‘l was particularly interested in finding an active and articulate, though not separatist, female voice, and promoting the work of women

, theatre artists, especially actors, for which there simply aren’t enough

pieces for them to fly with,’ she says. Brilliant Traces, Diva’s first production, which will tour in the spring, will hopefully redress the balance. It will also further llall’s links

with The Tron, which is providing rehearsal space and marketing support.

Future plans for Diva are bubbling, though Hall is in no danger of putting all her eggs in one theatrical basket. Straight after The Lyceum she starts work on Beaumarchais’s The Barber of Seville, at The Arches, and in the autumn, will take part in the Quebecois Festival of Canadian

Caroline liail

Theatre at London’s Gate Theatre,

5 hopefully with a Scots translation. But would she at some stage forsake all

; this to run a building-based company? { ‘Yes,’ is the short answer, ‘Though l’m not aware there’s one available.’ She pauses. ‘Apart from The National.’

? (Neil Cooper)

i (in Golden Pond, Royal Lyceum

Theatre, 13 Jan—4 Feb. Brilliant Traces ; will tour in the spring.


Seen at Robin Anderson Theatre, Glasgow. Returning tor a spring tour. A hot air balloon of a good idea, Tim’rous Beasties is held down by some outdated gags and the demands of this comedy of near farcical proportions. Nevertheless, despite lacking a little of the pace necessary for this kind of work, the show, the first of five to be produced in the first year of the Theatre Works company, is an undoubted success.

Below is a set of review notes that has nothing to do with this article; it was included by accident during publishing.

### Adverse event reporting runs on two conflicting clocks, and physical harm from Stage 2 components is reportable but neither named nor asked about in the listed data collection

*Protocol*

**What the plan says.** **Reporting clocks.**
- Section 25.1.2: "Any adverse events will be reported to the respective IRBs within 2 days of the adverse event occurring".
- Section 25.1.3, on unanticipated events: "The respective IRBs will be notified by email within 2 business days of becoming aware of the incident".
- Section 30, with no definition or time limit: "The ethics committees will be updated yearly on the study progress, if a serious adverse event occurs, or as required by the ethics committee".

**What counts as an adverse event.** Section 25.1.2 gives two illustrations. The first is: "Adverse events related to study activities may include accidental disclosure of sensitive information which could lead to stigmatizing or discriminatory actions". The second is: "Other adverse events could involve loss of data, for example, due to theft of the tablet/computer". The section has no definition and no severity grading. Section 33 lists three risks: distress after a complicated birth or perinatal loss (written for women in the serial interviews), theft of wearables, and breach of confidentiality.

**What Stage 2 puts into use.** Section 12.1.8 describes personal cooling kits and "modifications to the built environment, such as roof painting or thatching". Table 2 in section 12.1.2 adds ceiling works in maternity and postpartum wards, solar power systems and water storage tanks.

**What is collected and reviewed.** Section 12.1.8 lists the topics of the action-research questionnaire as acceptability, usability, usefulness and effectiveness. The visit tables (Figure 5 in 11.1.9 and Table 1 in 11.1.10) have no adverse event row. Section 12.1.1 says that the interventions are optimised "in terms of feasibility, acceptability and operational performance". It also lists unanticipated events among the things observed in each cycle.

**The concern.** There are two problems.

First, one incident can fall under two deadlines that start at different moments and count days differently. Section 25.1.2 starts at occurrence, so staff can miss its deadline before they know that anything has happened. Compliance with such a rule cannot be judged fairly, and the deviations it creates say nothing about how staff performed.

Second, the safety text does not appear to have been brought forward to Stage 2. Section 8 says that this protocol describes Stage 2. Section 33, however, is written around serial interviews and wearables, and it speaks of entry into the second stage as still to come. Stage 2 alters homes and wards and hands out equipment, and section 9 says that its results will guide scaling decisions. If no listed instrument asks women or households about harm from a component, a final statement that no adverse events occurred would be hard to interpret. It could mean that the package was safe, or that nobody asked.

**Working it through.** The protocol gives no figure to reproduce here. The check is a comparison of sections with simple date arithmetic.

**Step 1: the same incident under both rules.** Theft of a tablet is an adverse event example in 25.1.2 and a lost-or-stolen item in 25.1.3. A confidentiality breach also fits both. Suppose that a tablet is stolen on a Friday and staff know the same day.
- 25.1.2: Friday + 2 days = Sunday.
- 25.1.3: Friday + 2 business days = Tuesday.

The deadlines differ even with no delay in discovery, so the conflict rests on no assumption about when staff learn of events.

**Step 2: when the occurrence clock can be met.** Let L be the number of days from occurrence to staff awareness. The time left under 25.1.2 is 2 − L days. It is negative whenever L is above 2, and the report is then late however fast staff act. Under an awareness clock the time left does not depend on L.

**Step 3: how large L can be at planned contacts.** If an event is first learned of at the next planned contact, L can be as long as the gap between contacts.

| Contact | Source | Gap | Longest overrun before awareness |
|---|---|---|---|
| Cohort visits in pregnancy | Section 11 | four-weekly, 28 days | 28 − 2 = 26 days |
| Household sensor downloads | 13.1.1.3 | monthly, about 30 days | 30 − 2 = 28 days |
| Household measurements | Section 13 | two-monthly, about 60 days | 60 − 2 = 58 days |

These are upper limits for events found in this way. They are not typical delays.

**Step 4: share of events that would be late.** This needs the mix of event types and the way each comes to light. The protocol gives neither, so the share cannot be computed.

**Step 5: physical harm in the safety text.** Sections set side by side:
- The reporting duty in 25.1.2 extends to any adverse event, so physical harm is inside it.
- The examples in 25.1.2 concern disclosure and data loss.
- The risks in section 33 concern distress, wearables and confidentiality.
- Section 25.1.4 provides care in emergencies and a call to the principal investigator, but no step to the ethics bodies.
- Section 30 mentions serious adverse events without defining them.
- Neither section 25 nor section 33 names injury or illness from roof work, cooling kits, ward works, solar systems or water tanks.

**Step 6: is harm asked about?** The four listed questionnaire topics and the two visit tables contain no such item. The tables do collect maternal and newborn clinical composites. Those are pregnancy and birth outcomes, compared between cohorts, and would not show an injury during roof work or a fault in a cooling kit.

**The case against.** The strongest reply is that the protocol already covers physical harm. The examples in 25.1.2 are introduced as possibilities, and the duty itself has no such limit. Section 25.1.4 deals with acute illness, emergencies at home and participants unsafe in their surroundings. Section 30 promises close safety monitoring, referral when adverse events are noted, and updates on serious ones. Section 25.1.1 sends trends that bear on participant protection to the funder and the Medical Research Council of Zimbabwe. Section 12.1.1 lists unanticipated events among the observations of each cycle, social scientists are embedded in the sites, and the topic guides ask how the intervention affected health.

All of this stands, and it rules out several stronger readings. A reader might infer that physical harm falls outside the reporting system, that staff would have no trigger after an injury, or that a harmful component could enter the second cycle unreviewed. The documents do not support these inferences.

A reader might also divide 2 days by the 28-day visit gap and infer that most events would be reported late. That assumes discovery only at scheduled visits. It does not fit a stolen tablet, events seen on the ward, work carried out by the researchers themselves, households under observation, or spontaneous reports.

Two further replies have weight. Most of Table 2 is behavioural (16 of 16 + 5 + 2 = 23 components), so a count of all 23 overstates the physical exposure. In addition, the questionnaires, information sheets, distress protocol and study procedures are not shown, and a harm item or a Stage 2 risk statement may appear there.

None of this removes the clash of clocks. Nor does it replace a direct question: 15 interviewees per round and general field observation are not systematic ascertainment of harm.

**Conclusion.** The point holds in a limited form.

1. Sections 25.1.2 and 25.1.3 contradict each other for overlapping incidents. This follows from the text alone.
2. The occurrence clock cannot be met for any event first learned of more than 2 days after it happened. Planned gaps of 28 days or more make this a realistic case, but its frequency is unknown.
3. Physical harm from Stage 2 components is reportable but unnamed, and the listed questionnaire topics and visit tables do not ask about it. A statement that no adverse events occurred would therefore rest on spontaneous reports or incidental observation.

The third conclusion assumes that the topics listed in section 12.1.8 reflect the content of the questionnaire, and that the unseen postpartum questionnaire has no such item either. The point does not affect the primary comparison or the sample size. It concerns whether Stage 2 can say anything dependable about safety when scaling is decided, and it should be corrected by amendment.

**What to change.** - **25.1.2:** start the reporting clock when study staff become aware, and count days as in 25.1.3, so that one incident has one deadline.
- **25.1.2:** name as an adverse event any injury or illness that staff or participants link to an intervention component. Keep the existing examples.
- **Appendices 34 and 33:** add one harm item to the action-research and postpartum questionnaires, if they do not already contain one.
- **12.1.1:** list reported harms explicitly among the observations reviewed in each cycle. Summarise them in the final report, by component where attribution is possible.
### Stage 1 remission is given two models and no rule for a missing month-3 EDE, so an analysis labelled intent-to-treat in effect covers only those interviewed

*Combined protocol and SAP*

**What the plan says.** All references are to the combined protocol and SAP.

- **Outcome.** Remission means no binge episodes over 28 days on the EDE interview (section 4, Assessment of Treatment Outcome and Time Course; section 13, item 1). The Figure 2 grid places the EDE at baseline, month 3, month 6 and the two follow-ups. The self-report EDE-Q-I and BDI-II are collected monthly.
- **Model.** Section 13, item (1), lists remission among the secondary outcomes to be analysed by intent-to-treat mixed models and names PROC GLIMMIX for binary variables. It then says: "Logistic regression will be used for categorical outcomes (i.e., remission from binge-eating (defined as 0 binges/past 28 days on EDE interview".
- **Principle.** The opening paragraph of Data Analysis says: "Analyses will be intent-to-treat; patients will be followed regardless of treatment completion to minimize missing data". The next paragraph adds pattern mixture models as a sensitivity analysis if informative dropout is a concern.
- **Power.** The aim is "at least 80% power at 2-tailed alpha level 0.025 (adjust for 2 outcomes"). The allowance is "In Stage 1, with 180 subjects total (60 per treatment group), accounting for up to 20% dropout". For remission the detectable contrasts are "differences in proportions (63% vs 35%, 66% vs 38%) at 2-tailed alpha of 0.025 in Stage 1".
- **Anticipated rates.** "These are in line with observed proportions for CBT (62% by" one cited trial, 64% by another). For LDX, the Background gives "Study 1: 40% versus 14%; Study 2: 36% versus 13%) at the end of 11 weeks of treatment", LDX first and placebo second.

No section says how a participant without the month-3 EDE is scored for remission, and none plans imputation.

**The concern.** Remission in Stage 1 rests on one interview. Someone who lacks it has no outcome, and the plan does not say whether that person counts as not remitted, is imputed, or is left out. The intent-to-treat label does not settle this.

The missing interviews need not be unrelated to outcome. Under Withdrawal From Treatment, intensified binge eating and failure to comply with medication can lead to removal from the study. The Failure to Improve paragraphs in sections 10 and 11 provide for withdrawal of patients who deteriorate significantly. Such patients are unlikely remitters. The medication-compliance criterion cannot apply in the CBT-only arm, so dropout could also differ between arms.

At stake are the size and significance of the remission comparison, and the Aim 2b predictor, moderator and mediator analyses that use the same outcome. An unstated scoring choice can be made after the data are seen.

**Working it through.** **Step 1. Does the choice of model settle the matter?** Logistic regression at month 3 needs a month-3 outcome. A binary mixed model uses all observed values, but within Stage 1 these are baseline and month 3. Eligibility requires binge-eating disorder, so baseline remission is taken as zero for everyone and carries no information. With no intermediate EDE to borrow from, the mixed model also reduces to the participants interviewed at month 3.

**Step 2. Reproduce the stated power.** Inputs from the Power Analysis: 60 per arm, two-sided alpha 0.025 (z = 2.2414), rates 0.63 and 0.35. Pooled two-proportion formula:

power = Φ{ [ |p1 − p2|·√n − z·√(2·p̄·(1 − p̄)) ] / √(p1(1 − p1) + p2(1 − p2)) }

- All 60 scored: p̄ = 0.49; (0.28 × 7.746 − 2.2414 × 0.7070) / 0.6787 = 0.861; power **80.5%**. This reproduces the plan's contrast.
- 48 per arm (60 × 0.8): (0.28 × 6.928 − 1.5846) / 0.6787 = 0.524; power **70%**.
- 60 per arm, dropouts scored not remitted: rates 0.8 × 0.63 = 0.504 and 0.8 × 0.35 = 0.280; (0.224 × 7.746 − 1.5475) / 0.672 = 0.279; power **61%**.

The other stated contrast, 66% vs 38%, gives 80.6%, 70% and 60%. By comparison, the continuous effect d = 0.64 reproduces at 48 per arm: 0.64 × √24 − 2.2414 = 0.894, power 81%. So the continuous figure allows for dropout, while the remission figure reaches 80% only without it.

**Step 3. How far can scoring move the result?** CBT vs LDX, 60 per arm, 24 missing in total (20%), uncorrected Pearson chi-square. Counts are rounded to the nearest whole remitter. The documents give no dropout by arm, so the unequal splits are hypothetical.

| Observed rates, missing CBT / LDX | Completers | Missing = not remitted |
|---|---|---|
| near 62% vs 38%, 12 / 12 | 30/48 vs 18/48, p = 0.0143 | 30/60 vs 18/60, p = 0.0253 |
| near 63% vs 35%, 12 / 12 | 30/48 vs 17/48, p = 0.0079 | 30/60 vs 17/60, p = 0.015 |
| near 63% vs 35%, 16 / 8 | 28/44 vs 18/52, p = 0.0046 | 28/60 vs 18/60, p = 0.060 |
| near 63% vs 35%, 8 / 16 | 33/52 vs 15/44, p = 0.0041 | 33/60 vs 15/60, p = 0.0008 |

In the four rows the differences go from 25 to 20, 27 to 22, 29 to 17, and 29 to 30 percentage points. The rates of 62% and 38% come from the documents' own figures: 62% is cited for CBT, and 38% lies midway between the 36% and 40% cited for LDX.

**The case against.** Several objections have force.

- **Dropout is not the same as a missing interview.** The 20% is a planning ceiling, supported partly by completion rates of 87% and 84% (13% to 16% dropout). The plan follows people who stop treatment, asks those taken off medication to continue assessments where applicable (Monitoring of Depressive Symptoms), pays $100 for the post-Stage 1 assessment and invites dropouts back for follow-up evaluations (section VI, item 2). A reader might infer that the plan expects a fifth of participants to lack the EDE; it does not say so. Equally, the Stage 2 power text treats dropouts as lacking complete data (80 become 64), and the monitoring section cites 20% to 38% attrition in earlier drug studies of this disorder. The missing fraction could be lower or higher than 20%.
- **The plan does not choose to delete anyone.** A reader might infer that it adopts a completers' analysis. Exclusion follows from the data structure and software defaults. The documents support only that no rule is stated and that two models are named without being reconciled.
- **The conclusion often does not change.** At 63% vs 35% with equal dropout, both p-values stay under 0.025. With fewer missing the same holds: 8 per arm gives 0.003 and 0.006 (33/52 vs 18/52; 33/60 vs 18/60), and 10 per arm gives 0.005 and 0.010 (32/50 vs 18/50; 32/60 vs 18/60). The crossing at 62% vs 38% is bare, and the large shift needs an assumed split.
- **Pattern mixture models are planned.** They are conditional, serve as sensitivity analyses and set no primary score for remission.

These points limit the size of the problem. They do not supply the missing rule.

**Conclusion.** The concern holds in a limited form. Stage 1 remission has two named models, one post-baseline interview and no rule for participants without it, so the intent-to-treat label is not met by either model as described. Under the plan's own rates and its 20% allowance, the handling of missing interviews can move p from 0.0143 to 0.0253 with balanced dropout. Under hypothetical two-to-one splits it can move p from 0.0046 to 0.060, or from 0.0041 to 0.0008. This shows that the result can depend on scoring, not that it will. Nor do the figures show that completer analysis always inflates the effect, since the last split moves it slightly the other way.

‘Rebel with Bonnie Prince Charlie’. The massive advertising campaign for the whisky launched by an aristocratic Scottish heiress, in a last ditch effort to recover her riches, is unwittingly turned into mass revolt in the hands of two small-time Govan crooks. All paths cross each other as the added dimensions of a dole cheque scam and a neo-Victorian sexual indiscretion, with the assistance of half a Fiat, drive the plot forward.

Written by Patrick Evans (of the Fools Paradise comedy club fame), there are as many wonderful one liners here as there are jokes of dubious topicality regarding Celtic Football Club’s recent travails. The amply decorated, and aptly named,

Derek McLuckie, outstandingly funny . as the heiress Lady Glen, is further

f furnished with the best of Evans’s comic touches.

A pranksterish sense of fun pervades this generally irreverent play. Many sacred, and not so sacred cows are slaughtered here; from the Tory Party, the police force and the aristocracy to Scotland’s sense of national identity which currently comprises, it is mischievously conjectured, little more

hPra-nksterish fun in Theatre Works’ first irrevent comedy

; than a third-rate football team and a i famous alcoholic beverage.

9 Bright and raucous, Tim’rous

: Beasties gets Theatre Works off to a 3 nice start. Battling in the slightly

5 awkward setting of the Scottish Ballet n Studios during panto season, the

1 company looked more than ready for | the rollercoaster ride of being one of ; Scotland’s hardest working theatre

g groups in the coming year. (Mark

i Brown)

52 The List l3—26 January l995